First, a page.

New Sounds: Andreas Vollenweider
Andreas Vollenweider, the Swiss darling of the new-age jazz set, (almost) discusses his harp, hype, and the holistic thing.
This column originally appeared in the October 1985 issue of SPIN.
I don’t see myself as a musician,” confesses Andreas Vollenweider. The 32-year-old Swiss phenomenon, who makes his living playing a modified, electroacoustic harp, has released three albums and an EP in the United States, has sold more than 2 million records, and packs virtually every hall he plays. If he’s no musician, he certainly imitates one like a pro.
Speaking from his home in Zurich, Vollenweider (pronounced Fole’-en-vie-der) continues, “I see myself as being like a painter or a storyteller. I don’t like to see everything reduced to music. What I’m doing could just as easily be a book or film. I’m creating a kind of ‘invisible theater’ in the listener’s mind.”
Vollenweider talks like this quite a bit, but that shouldn’t surprise anyone who’s heard his music. Using harp, piano, percussion from around the world, and vocals, he produces lush, almost symphonic musical tapestries—often inane, occasionally inspired—that simply can’t be pinned down. Neither classical, rock, nor jazz, his gentle mood music never actually goes anywhere and doesn’t really say anything. True to form, getting Vollenweider to come right out and objectify his music is almost impossible. “A lot of it is unconscious, and I’d like to keep it there,” he says.
Vollenweider spent most of the ’70s writing film scores, where his tendency toward soft, peaceful, easygoing music limited him. “I ended up doing only documentaries and nature films,” he recalls. “I wasn’t able to fill the needs for thrillers or other types of films.” He was then also part of a group called Poetry and Music, which recorded three albums of, well, poetry and music. Vollenweider played a variety of brass, string, and keyboard instruments at the time and began experimenting with the zither. That led him to the harp in the late ’70s. Having never studied the instrument formally, he developed his own techniques of plucking the strings and playing rhythmic passages on the harp’s lower strings. Once again, he’s characteristically vague when asked what attracted him to the harp. “I just grew into it. It had something to do with my personal development—it was the best instrument for what I was trying to express.”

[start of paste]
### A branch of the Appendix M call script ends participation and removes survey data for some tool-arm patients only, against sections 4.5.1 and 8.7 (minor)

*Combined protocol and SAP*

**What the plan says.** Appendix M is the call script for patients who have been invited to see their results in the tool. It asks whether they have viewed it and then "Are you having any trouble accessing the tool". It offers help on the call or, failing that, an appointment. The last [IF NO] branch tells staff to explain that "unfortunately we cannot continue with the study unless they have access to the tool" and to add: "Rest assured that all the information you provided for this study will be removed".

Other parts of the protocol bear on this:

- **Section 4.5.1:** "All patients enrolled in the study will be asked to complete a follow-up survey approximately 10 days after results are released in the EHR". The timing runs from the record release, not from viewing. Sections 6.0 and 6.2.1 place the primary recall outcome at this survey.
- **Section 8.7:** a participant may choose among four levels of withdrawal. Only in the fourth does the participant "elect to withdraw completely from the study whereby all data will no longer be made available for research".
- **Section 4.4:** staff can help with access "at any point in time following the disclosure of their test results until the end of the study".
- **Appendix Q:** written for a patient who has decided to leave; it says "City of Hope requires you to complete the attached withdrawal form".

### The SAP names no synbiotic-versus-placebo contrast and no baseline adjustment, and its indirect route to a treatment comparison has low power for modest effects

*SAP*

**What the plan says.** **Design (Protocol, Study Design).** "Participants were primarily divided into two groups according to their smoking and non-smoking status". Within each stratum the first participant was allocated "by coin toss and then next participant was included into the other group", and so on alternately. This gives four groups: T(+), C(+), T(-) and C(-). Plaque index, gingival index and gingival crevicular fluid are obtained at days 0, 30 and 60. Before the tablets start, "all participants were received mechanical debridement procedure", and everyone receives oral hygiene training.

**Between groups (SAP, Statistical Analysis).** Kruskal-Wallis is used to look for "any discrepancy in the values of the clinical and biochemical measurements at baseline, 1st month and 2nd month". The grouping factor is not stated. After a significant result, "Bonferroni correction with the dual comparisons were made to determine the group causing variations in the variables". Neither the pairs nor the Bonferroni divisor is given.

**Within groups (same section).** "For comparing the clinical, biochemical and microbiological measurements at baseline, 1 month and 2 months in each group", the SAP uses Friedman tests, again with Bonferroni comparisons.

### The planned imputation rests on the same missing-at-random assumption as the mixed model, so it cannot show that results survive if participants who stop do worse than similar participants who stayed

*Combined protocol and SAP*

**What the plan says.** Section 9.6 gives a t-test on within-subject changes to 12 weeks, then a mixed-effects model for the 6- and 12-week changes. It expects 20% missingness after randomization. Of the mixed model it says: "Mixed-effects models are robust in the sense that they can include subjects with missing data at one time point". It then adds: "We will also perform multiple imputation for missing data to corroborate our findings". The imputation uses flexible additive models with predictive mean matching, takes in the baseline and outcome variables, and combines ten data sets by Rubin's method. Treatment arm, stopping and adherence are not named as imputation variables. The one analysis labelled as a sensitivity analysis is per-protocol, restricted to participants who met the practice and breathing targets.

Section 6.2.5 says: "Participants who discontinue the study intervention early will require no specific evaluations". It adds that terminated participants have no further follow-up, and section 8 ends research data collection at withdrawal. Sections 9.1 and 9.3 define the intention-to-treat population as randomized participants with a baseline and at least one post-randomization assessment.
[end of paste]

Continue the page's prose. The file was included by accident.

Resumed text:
Vollenweider also experimented with ways of amplifying the harp’s often fragile tone. He miked each of the harp’s 47 strings individually and used a knee-operated damper to obtain sharper, more percussive bass notes. In 1980, he released his first album of harp music in Europe. Called Eine Art Suite (A Kind of Suite), it sold surprisingly well. In 1981, Vollenweider and his group gave a successful concert at the prestigious Montreux Jazz Festival in Switzerland. A recording contract with CBS followed, and from there, the harpist’s career took off. His first two CBS albums, Behind the Gardens … and Cavern Magica, went gold in Europe and gained him wide popularity in America. His third album, White Winds, also went gold in Europe.
What has made Vollenweider such an unlikely success? “I try to think about what happened,” he muses, “and I have to confess that I’m still surprised. This music is made from the heart for the heart. The heart never asks for explanations.” Uh… right.
The electroacoustic harp is central to Vollenweider’s music, but dozens of other instruments, both electric and acoustic, also appear. The music floats along on soft, shuffling rhythms, creating a smooth surface in which nothing disturbs or seems out of place. Here is where he veers dangerously close to smooth, unobtrusive “elevator music.” Vollenweider strives for lightness and beauty in his works, apparently ignoring other aspects of life or music. “I’m not a dreamer,” he claims; “I have both feet on the ground.” Now, there’s nothing wrong with pretty music, but excluding more dramatic moments seems limiting. “It doesn’t limit me, personally,” Vollenweider maintains. “The need for aggressive music is satisfied by others. It would disturb the creative process of the listener. I like to build a free space for the listener where he or she can be assured there is no enemy.”